The Ohio Republican party urged a "yes" vote; the Ohio Democratic Party was on the other side.

In Warren County, the vote on Issue 1 was much closer than anyone had imagined it would be in a reliably red county — 53% voted yes.

Warren County Democratic Party

Better yet for Democrats was the Issue 1 vote in Ohio House District 56, which includes Mason, Deerfield Township and Lebanon. The 56th District is represented by a freshman Republican, State Rep. Adam Mathews of Lebanon.

Mathews won the district with 60% of the vote last year over Democrat Joy Bennett, who is running for a seat on Mason City Council this year.

Issue 1 was voted down in the 56th Ohio House district, with 54% voting no.

Warren County Democratic Party

"When we shared those numbers at a party meeting, people were amazed," Sakalas said. "I had a couple of people who came up to me after the meeting saying they were interested in running next year."

'It's a mistake'

Julie Byrne, a lawyer who is chair of the Warren County Republican Party, warned against reading too much into the county's Issue 1 results.

"It’s a mistake to extrapolate anything from Issue 1," Byrne said. "It's a much different story when there is an 'R' versus a 'D' on the ballot. When that is the case, we win."

Byrne said she believes there were many people, including many Republicans, who were confused by Issue 1.

"The messaging from both sides was confusing," she said. "The two sides had the same message — that this was about protecting the constitution. No wonder some people were confused."

Sakalas, though, is by no means delusional. She knows perfectly well that catching up with the Warren County Republicans — and someday overtaking them — is a war of attrition, a series of small victories that, over a long period of time, turn into big ones.

"We are playing the long game in Warren County," Sakalas said. "But we see the signs. There is a change in attitude for a lot of people, especially those who have recently moved into the county.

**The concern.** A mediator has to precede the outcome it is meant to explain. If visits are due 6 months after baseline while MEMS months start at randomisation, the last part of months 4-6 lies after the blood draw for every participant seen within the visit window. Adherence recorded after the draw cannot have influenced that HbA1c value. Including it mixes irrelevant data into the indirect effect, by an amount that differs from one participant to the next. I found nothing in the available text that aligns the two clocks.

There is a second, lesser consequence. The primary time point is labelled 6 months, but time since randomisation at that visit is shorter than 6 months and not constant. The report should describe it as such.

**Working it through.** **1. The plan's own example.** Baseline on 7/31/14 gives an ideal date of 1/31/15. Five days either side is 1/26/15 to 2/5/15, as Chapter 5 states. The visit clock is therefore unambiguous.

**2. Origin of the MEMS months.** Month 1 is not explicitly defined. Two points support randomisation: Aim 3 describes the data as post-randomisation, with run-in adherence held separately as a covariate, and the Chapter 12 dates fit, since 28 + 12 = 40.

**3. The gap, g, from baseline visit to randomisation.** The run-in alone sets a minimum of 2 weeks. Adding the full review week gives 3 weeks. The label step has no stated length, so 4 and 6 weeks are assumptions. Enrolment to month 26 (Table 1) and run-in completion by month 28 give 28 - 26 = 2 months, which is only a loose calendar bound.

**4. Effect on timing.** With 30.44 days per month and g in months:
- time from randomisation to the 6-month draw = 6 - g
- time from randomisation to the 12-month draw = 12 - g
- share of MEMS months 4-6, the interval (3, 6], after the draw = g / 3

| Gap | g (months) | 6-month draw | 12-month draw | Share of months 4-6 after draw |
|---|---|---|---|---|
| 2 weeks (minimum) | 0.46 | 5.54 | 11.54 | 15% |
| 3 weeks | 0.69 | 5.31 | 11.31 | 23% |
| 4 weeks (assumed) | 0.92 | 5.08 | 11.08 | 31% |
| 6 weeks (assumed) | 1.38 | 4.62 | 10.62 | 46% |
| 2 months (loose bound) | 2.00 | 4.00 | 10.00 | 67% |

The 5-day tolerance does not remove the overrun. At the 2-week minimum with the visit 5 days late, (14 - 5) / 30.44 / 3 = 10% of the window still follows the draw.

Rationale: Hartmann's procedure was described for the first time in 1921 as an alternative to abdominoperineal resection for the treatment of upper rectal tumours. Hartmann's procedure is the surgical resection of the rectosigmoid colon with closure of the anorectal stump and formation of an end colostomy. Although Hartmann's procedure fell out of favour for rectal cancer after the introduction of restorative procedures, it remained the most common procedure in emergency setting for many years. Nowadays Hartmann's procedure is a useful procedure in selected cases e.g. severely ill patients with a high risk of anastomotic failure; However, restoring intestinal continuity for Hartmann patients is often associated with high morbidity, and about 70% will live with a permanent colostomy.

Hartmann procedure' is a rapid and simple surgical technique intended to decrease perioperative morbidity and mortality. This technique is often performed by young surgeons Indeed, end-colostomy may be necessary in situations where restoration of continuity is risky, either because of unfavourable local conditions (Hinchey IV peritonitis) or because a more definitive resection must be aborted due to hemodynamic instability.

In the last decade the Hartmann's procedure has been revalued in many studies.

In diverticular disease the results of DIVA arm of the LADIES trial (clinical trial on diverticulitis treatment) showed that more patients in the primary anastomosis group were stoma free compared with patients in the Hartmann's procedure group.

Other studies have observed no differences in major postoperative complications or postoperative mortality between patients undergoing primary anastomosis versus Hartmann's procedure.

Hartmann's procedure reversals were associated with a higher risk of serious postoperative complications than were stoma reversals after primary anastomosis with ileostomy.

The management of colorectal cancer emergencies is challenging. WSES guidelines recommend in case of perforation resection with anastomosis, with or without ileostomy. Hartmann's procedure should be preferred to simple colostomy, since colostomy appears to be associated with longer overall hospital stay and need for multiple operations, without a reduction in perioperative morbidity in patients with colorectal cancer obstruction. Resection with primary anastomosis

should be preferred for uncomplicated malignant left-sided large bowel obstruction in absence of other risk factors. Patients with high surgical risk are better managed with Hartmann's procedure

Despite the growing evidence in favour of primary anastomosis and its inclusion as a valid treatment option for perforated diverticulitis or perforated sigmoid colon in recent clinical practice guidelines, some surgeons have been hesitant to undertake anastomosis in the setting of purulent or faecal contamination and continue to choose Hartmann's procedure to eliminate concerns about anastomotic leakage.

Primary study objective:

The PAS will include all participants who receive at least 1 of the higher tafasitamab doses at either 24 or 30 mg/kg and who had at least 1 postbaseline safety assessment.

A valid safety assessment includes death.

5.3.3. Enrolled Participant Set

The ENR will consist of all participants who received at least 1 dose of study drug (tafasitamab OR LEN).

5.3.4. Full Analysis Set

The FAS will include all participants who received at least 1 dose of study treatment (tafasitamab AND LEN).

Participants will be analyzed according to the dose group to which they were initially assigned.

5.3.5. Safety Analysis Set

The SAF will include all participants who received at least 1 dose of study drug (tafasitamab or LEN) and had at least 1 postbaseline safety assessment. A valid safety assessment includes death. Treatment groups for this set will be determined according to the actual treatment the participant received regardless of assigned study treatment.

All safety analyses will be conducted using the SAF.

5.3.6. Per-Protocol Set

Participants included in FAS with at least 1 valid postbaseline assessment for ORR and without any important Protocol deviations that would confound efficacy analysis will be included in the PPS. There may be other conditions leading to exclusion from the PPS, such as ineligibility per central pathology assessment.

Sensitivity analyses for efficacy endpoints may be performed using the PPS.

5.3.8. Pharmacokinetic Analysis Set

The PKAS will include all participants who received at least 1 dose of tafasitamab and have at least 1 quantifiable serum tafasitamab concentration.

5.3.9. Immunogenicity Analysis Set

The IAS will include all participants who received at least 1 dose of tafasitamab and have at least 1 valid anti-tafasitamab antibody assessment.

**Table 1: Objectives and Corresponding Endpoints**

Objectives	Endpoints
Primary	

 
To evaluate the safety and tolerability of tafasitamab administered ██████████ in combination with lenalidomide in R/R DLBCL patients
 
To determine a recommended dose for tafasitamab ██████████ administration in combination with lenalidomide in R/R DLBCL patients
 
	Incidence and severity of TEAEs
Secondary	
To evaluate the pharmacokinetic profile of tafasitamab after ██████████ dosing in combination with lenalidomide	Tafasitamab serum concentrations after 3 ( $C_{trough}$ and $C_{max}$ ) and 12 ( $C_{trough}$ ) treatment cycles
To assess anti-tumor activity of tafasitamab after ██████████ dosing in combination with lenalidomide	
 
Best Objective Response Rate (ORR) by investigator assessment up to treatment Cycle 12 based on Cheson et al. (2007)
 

"The persuadable voters are becoming a little more persuadable," Sakalas said.

The demographics of Warren County are swinging in the Democrats' favor, as more and more "persuadables" stream into the county, both in the Mason-Deerfield area and in the Springboro area in the north.

In recent years, they have been attracted by high-paying jobs in industries that put a premium on a highly educated and highly skilled work force.

They are companies like Procter & Gamble, Cintas, Mitsubishi Electric, Anthem, Macy's, MedPlus and many others.

ANALYSIS: What does Issue 1's defeat mean for Ohio's abortion rights amendment?

And much of what was once farmland in the area has been developed into very livable housing tracts, so people can live close by their workplaces. No long commute.

Many of these transplants are independent voters.

The Warren County Democratic Party is depending on them for the future.

Byrne said that the reason people are moving into Warren County is to "get away from Democratic-run cities," like Cincinnati and Dayton.

We think it might have more to do with good paying jobs, commensurate to their education and skills, and some very good school systems for their kids.

While it is true that most county-wide candidate races in Warren County end up 70-30 in favor of the Republicans, Sakalas and the Democratic Party plan to wage their war of attrition.

In a war of attrition, 70-30 becomes 65-35. 65-35 becomes 60-40. And that becomes 55-45. And on and on until the GOP lead is whittled down and every race becomes competitive.

Byrne said the Republicans will dominate Warren County politics "for the foreseeable future."

It may be more foreseeable than the GOP thinks.

Howard Wilkinson is in his 50th year of covering politics on the local, state and national levels.